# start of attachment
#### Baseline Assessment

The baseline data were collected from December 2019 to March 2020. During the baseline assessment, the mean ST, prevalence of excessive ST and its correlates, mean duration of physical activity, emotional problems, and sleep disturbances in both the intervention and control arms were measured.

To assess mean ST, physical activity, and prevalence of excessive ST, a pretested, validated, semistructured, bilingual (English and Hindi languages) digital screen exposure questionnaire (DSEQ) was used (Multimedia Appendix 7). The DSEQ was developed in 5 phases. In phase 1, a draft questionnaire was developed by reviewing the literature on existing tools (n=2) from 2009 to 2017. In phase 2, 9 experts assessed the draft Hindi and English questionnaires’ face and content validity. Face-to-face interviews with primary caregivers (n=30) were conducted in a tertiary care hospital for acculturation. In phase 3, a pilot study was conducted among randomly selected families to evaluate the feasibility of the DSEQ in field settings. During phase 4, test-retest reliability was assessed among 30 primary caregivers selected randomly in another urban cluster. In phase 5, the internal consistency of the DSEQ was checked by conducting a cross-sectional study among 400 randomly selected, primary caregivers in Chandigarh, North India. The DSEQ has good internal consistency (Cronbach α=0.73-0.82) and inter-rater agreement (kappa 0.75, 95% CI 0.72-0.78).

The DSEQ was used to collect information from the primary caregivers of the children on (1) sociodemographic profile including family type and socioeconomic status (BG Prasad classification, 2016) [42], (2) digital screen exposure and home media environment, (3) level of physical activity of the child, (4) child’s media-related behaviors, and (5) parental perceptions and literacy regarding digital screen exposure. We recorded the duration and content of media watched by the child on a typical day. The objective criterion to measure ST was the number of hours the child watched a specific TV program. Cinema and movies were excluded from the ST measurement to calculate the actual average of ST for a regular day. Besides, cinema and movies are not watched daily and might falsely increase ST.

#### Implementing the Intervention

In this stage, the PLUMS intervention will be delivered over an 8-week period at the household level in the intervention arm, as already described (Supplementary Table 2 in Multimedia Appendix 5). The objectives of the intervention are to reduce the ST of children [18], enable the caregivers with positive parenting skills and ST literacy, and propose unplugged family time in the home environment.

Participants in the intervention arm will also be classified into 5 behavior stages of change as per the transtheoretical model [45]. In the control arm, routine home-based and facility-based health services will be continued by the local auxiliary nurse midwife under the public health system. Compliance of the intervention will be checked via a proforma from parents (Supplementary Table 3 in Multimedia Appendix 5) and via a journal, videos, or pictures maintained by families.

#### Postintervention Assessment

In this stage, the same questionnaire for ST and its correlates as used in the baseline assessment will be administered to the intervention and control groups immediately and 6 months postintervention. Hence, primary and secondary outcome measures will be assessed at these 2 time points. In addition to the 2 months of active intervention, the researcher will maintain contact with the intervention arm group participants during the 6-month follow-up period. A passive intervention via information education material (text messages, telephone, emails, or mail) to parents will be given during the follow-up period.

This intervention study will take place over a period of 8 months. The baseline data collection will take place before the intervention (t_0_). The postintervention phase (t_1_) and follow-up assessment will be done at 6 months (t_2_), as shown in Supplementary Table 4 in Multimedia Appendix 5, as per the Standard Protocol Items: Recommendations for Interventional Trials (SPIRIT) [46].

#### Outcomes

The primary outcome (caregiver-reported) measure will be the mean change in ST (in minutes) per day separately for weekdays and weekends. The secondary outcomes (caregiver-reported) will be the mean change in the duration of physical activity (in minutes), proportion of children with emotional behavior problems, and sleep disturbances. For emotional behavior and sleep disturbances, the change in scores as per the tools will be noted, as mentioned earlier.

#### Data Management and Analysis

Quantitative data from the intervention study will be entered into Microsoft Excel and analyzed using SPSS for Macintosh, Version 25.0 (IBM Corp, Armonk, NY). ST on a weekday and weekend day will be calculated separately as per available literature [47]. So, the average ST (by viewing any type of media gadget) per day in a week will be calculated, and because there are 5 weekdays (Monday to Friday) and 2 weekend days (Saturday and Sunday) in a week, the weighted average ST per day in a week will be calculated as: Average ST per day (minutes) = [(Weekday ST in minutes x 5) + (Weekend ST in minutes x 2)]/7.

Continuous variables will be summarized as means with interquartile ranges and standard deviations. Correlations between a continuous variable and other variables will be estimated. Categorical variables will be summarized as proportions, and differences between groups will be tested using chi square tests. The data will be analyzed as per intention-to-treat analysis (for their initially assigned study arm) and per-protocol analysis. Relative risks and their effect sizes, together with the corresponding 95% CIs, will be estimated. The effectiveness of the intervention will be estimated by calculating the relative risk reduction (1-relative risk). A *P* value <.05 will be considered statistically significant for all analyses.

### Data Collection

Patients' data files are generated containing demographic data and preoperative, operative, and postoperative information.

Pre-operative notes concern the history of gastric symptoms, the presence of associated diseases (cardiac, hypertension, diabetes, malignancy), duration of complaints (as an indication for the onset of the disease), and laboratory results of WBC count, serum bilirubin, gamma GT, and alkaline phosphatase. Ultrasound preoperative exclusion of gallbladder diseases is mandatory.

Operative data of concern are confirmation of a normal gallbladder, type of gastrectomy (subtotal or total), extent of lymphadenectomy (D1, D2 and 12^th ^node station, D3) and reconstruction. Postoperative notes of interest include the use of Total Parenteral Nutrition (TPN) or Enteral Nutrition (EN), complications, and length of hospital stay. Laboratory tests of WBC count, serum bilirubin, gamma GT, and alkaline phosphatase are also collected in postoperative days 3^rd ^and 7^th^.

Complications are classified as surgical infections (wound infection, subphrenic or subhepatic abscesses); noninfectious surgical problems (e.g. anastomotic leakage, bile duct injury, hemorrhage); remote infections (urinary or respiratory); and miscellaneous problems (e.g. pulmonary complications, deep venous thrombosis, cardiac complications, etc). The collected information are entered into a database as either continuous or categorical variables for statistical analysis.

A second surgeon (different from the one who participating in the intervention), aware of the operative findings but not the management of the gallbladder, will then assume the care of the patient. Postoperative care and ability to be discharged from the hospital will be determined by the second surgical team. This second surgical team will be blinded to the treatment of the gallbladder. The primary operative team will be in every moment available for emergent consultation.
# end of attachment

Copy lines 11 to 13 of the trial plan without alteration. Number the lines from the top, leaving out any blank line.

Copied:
#### Outcomes

The primary outcome (caregiver-reported) measure will be the mean change in ST (in minutes) per day separately for weekdays and weekends. The secondary outcomes (caregiver-reported) will be the mean change in the duration of physical activity (in minutes), proportion of children with emotional behavior problems, and sleep disturbances. For emotional behavior and sleep disturbances, the change in scores as per the tools will be noted, as mentioned earlier.

#### Data Management and Analysis